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On the CPU-side of an 3D first-person / ego perspective game I need to check whether what the players currently sees on screen is the inside of a box object defined by world space coordinates (the player might be outside of that box but on screen sees only/mostly the inside of the box, or vice-versa, looks from within the box to the outside).

The "casual" way of performing such a check would incorporate frustum culling but such an approach would be hard to achieve with my given set of engine parameters which I'd like to avoid if there is a simpler way.

What I actually have at the point where I would like to do the check (high-level script on CPU, not GPU side):

  • Camera world position
  • Camera direction
  • Camera FOV
  • Two Box corner world coordinates (left-bottom-front, right-top-back)

What I do not have right away:

  • View frustrum definition (near/far plane or say 6 planes defining frustum)
  • Any specific pixel information (uv, view space position, depth or the like)

What I would like to calculate:

  • Percentage of screen "covered" by box.

Any hints on how to perform such calculation?

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Here's a rough sketch of an algorithm that might do this.

Use the camera to calculate an inverse view projection matrix. Then transform all the cube's vertices using this matrix. You now have all the vertices in screen space (-1~1). Compute the convex hull of all these vertices and then clip this convex hull inside the screen space. You now have a polygon of which you can compute the area. The total area of the screens space is 4 so its easy to compute a percentage and this method is independent on resolutions and aspect ratios.

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  • \$\begingroup\$ I hope you are not implying that screen space (window-space) is [0,1] with this statement: "You now have all the vertices in screen space (0~1)". About the only thing in window-space that is usually in that range is the depth, as the default depth range in most APIs is [0,1]. I also cannot figure out where the idea of window-space having an area of 1 comes from? Are you thinking of some different coordinate space? Even NDC is actually [-1,1] in X and Y, thus it would have an area of 4. Can you elaborate? \$\endgroup\$ – Andon M. Coleman Jun 13 '14 at 11:24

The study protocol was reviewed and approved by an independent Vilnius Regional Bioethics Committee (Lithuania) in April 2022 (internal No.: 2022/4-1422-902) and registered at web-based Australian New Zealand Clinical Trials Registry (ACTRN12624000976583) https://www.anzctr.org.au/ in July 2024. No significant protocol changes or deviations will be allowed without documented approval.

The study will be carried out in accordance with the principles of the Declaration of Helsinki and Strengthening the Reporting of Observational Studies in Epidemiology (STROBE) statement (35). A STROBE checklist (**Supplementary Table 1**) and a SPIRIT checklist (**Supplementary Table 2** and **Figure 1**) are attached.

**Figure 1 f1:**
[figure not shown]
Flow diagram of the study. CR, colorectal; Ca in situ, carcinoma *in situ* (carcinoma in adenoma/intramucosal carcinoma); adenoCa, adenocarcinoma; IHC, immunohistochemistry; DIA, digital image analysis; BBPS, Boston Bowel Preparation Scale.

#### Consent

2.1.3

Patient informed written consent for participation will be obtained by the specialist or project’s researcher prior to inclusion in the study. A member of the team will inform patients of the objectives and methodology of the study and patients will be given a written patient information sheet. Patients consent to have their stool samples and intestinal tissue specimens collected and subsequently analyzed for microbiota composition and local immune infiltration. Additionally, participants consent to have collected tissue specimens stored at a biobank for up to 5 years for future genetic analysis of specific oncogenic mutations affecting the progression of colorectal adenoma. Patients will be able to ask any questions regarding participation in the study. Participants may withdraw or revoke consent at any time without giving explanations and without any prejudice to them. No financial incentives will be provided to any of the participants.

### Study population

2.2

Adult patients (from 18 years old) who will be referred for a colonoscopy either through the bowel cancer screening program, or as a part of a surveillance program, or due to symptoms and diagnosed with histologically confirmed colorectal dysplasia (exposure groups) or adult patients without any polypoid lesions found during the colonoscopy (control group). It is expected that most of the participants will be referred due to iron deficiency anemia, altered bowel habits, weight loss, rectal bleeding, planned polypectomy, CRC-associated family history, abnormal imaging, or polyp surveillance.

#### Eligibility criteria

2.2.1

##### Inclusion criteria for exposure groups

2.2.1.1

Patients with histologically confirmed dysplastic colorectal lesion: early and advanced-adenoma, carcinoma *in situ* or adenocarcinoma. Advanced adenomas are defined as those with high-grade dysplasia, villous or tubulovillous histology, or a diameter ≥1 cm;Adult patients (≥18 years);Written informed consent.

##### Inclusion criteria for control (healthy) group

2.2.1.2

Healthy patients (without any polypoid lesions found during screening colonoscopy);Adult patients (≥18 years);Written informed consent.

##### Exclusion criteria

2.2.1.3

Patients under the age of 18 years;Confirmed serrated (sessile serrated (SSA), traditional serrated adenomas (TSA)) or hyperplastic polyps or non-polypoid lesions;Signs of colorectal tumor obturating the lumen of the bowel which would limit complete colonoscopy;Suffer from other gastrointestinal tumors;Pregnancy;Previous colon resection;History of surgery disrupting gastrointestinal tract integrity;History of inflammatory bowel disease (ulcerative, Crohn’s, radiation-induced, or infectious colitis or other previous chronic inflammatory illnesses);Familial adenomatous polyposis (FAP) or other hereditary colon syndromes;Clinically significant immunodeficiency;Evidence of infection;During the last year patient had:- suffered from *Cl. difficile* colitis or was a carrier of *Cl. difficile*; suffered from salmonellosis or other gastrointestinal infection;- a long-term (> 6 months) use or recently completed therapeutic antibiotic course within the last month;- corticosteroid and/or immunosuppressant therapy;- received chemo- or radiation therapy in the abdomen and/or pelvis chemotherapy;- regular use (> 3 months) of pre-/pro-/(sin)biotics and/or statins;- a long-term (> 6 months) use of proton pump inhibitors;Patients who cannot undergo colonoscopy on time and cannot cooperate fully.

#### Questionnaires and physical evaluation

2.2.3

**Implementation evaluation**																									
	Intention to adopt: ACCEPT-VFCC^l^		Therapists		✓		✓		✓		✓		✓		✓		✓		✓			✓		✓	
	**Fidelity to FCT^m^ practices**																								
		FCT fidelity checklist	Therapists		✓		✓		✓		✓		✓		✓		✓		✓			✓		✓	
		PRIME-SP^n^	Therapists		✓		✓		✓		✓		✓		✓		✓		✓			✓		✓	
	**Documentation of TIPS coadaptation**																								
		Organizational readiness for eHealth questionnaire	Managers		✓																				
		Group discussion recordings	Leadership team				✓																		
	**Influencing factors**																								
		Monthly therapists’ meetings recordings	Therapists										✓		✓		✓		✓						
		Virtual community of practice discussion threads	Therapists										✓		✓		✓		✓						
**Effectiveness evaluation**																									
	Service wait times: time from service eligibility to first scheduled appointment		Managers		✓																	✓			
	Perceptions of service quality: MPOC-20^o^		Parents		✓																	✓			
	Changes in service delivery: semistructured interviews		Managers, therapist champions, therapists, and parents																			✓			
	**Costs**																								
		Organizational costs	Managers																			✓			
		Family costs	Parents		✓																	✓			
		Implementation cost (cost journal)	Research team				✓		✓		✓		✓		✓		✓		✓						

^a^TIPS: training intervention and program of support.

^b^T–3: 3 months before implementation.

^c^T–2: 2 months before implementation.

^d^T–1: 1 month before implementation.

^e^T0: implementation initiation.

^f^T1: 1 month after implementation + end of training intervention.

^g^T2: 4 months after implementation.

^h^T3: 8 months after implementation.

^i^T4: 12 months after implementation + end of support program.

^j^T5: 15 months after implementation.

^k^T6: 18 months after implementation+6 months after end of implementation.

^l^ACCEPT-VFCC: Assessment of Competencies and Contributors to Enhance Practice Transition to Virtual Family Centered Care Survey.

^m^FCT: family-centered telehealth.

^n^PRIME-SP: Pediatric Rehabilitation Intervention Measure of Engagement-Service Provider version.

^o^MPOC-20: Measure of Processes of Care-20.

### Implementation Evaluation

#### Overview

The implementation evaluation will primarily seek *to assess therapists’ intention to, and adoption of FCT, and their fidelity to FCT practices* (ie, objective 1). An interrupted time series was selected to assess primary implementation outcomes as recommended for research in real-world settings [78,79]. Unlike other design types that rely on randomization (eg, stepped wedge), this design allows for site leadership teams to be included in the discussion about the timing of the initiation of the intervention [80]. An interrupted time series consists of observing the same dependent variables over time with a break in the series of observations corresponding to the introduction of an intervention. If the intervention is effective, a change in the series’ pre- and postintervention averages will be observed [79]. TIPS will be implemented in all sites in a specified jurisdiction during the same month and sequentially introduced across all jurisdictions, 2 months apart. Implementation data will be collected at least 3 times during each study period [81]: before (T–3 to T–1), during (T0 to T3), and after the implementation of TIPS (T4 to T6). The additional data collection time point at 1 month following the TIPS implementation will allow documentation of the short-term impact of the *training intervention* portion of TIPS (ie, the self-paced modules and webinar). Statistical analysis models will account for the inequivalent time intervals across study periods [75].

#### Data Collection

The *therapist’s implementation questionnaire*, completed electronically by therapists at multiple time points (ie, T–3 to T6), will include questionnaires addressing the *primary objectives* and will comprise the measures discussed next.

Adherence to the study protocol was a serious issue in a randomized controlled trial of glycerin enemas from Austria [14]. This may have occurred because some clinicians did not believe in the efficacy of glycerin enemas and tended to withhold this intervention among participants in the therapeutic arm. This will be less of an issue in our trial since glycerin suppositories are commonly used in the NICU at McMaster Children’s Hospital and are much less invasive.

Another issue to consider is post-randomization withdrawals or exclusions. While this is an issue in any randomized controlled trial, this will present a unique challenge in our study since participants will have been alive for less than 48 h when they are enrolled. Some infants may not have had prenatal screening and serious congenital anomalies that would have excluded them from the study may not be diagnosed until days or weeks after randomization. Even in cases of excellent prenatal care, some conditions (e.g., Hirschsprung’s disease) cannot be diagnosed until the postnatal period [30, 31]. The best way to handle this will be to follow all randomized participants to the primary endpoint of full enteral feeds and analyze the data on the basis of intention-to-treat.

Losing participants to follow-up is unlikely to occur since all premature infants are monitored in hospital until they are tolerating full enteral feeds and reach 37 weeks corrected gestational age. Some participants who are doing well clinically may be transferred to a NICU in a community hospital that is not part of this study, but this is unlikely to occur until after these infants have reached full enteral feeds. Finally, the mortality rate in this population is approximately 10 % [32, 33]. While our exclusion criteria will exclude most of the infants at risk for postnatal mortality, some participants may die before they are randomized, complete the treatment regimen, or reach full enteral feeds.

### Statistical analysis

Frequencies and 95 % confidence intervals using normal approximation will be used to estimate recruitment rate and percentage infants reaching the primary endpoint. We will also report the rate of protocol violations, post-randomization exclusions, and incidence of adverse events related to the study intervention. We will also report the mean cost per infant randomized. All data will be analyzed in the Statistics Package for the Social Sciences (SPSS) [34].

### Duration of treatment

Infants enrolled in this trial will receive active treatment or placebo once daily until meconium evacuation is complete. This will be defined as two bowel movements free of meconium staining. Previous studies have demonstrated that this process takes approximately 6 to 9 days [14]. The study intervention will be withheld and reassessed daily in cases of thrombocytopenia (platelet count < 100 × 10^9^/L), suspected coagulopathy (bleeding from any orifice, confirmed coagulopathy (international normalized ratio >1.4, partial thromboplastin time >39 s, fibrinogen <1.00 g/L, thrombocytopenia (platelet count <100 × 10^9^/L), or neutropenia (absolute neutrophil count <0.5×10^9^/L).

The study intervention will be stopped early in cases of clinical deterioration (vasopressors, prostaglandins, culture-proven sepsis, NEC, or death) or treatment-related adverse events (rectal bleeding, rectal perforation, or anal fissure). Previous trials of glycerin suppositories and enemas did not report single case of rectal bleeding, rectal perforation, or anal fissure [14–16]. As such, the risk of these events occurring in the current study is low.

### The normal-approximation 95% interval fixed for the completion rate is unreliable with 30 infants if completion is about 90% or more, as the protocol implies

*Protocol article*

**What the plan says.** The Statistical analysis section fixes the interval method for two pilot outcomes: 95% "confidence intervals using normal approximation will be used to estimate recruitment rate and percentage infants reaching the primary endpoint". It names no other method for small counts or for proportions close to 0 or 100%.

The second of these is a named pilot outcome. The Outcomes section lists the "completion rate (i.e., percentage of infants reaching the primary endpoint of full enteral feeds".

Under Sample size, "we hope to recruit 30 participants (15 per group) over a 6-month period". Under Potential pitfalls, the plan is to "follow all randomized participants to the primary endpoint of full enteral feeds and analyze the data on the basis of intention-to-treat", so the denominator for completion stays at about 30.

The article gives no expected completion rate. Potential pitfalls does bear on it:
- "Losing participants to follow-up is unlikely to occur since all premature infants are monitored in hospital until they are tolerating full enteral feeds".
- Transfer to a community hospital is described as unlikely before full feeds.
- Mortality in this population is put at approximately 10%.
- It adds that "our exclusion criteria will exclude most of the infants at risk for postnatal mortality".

• \$\begingroup\$ My bad it is indeed [-1,1] with an area of 4. Just a simple mistake. \$\endgroup\$ – Roy T. Jun 13 '14 at 11:35
  • \$\begingroup\$ Thanks; "Use the camera to calculate an inverse view projection matrix" how would I do this? Not sure I understand... \$\endgroup\$ – Meltac Jun 16 '14 at 15:37
  • \$\begingroup\$ Normally you use your camera and its look at to calculate a normal view-project matrix. For the inverse see gamedev.net/topic/595333-inverse-of-view-projection-matrix \$\endgroup\$ – Roy T. Jun 17 '14 at 15:34
  • \$\begingroup\$ Thank you. Would there be a yet simpler way, without all those matrix calculation stuff? I had thought of some check using the view angles between the camera direction and the view vector (direction) to the cube's corners or center point. That way I could for example determine whether a certain point (i.e. corner vertex) is located inside or outside of the screen boundaries, only be checking view angle and distance, thus avoiding the requirement of any world-to-screen-space or whatever matrix calculations. \$\endgroup\$ – Meltac Jun 18 '14 at 8:34
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According to the book Real-Time Cinematography for Games, the fastest but least accurate way to do this is by calculating the projection of an object's bounding sphere onto the viewplane of the camera.

r = f*r_w / (v . (p_w - q))

Where:

f = focal length

r_w = bounding sphere radius of the object

v = normalized camera direction

p_w = bounding center of object

q = camera location

. = dot product

Finally, the area of the object on the screen space is:

a = PI*r^2

Similarly you can project the 8 corners of the bounding box onto the screen plane and calculate the bounding box area.

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